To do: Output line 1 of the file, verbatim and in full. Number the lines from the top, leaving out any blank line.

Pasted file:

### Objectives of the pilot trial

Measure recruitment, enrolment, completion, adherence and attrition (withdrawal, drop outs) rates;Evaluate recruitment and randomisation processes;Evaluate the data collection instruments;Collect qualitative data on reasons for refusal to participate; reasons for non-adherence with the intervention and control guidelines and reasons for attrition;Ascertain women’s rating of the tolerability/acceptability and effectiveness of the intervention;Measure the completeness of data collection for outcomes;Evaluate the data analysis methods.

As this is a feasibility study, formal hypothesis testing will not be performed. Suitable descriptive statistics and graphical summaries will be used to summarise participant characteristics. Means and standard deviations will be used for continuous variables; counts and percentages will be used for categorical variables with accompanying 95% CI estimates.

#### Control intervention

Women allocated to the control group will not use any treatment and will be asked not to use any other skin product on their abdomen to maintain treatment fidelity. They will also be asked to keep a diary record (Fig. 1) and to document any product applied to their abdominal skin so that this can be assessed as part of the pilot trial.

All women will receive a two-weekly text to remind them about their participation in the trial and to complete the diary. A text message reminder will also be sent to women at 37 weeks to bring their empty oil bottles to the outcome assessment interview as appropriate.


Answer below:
### Objectives of the pilot trial